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Words to Live By: The Power of Lao Proverbs

I used to listen to my parents’ conversation and hear references to old Lao sayings. Especially when my mother would start off with something to the tune of, “Like when our parents would say, ‘An empty pot makes a loud noise’….” At the time I did not think anything significant of the sayings, but as a kid many of the things I overheard as gibberish, seemingly ring true now in my adult mind.

From a culture that has more oral tradition than written stories, many of these sayings hold the power to dictate the way a person conducts him or herself. Proverbs have a way of expounding on a situation from a perspective that is a collective string of thoughts that go back many years.

A place I used to volunteer at repetitiously had this saying bannered on the wall, “One’s mannerism and attitude is a reflection of one’s surname”—and this always made me think of my own outward projection. I was always self-conscious even though I knew my parents had taught me well. But to think, my last name was on the line!In explaining to me how to cope with a troubled sibling, my mother used to tell me that it was not normal to live “three days happy, and four days angry.” There is so much else that could be done instead of wasting time being mad and upset.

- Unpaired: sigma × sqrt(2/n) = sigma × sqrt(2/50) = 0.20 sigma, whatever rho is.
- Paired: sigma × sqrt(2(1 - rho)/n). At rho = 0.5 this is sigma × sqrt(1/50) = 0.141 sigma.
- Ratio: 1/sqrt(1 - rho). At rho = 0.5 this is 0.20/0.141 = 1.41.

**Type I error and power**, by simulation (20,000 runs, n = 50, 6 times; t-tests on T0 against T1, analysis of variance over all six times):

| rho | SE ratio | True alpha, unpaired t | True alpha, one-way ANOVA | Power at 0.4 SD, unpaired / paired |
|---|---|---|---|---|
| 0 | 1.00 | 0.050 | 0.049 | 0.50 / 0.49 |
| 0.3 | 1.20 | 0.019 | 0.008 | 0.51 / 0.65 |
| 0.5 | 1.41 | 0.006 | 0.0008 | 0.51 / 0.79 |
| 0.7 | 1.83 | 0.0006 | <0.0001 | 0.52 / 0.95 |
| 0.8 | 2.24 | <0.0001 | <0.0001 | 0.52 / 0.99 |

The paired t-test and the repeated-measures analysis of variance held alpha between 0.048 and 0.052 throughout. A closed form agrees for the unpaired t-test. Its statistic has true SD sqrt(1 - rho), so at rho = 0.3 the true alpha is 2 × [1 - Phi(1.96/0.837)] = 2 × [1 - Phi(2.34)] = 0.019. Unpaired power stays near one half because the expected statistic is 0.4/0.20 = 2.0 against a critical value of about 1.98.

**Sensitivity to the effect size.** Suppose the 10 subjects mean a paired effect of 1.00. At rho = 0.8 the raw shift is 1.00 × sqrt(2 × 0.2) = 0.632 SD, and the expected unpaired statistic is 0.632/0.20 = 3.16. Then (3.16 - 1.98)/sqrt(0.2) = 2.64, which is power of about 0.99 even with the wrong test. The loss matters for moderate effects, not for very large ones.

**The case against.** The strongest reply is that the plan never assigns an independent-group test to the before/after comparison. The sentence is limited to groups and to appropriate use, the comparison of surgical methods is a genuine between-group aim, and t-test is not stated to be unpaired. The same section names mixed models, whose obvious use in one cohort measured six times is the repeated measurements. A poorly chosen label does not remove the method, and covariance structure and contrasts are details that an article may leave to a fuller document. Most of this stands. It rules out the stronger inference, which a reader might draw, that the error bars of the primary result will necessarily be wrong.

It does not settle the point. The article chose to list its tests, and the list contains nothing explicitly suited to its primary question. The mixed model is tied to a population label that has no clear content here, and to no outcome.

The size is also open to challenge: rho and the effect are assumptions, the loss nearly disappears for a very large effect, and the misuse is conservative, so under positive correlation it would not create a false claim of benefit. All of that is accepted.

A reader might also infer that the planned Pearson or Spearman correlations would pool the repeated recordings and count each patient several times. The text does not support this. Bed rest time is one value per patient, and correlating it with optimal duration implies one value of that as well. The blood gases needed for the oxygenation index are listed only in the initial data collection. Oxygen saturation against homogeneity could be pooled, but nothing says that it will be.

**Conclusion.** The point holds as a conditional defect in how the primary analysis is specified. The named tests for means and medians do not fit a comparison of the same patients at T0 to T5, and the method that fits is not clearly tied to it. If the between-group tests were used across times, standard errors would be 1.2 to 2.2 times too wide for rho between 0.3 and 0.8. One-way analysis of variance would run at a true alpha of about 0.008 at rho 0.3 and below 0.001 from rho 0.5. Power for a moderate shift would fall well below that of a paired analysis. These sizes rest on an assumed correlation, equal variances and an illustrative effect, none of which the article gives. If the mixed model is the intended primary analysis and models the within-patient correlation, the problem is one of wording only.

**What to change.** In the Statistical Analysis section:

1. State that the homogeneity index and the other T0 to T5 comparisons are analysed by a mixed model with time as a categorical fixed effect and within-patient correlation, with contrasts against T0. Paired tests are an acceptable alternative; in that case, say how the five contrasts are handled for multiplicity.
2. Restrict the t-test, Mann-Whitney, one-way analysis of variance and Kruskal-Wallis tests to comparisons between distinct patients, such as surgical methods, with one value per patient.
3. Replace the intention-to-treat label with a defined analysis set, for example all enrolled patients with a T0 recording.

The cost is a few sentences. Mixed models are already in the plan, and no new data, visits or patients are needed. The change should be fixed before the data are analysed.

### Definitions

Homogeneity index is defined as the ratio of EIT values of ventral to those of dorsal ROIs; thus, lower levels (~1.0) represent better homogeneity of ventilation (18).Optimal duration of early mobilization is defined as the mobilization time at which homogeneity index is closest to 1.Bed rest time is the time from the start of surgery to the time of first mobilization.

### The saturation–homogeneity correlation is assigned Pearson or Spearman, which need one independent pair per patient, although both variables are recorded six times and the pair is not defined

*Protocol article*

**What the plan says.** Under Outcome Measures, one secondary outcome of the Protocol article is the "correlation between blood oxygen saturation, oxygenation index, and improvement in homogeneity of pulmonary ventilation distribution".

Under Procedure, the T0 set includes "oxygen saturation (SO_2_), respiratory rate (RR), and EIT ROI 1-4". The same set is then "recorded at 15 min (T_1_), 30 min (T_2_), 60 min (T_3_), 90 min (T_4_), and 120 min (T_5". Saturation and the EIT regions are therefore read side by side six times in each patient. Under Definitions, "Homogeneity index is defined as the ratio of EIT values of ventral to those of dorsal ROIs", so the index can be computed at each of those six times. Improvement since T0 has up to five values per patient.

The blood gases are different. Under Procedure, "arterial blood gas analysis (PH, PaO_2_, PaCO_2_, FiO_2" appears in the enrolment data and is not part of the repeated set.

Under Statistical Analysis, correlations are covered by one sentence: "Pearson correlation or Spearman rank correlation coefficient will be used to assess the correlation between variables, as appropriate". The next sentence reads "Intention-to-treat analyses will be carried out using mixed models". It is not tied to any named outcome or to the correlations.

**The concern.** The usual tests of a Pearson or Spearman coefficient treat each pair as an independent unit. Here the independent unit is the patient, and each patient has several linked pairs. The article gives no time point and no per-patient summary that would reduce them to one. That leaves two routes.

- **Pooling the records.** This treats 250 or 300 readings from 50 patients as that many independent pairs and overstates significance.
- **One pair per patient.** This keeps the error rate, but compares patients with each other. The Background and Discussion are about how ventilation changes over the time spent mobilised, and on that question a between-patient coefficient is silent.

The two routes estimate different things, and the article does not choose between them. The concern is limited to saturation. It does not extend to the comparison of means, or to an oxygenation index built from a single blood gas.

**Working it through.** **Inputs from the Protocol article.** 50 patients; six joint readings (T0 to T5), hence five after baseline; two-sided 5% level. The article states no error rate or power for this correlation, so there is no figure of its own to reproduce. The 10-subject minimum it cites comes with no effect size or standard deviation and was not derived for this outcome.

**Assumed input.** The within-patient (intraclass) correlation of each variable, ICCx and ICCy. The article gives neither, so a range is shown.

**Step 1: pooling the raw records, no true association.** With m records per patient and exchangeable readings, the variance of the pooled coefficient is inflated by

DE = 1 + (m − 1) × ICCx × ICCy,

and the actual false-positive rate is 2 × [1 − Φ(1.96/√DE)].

I have found some Lao proverbs that hopefully will help guide you in this year…

A single rotten fish makes a basketful turn bad.

When the buffaloes fight it is the grass that suffers.

A person’s stripes are inside; those of a tiger are outside.

A tray full of money is not worth a mind full of knowledge.

One has to cross upstream, higher up, to come downstream properly.

When the water level falls, the ants eat the fish; when the water level rises, the fish eats the ants.

Ten mouths speaking are not as good as seeing with one’s own eyes; ten eyes that see are not as good as what one has in one’s hand.


Luangpraseut, Khamchong (1995). Laos and the Laotians. Illust. Halinka Luangpraseut. Pacific Asian Press. Online:,%20Luangpraseut.pdf

LaoGuy (2011).


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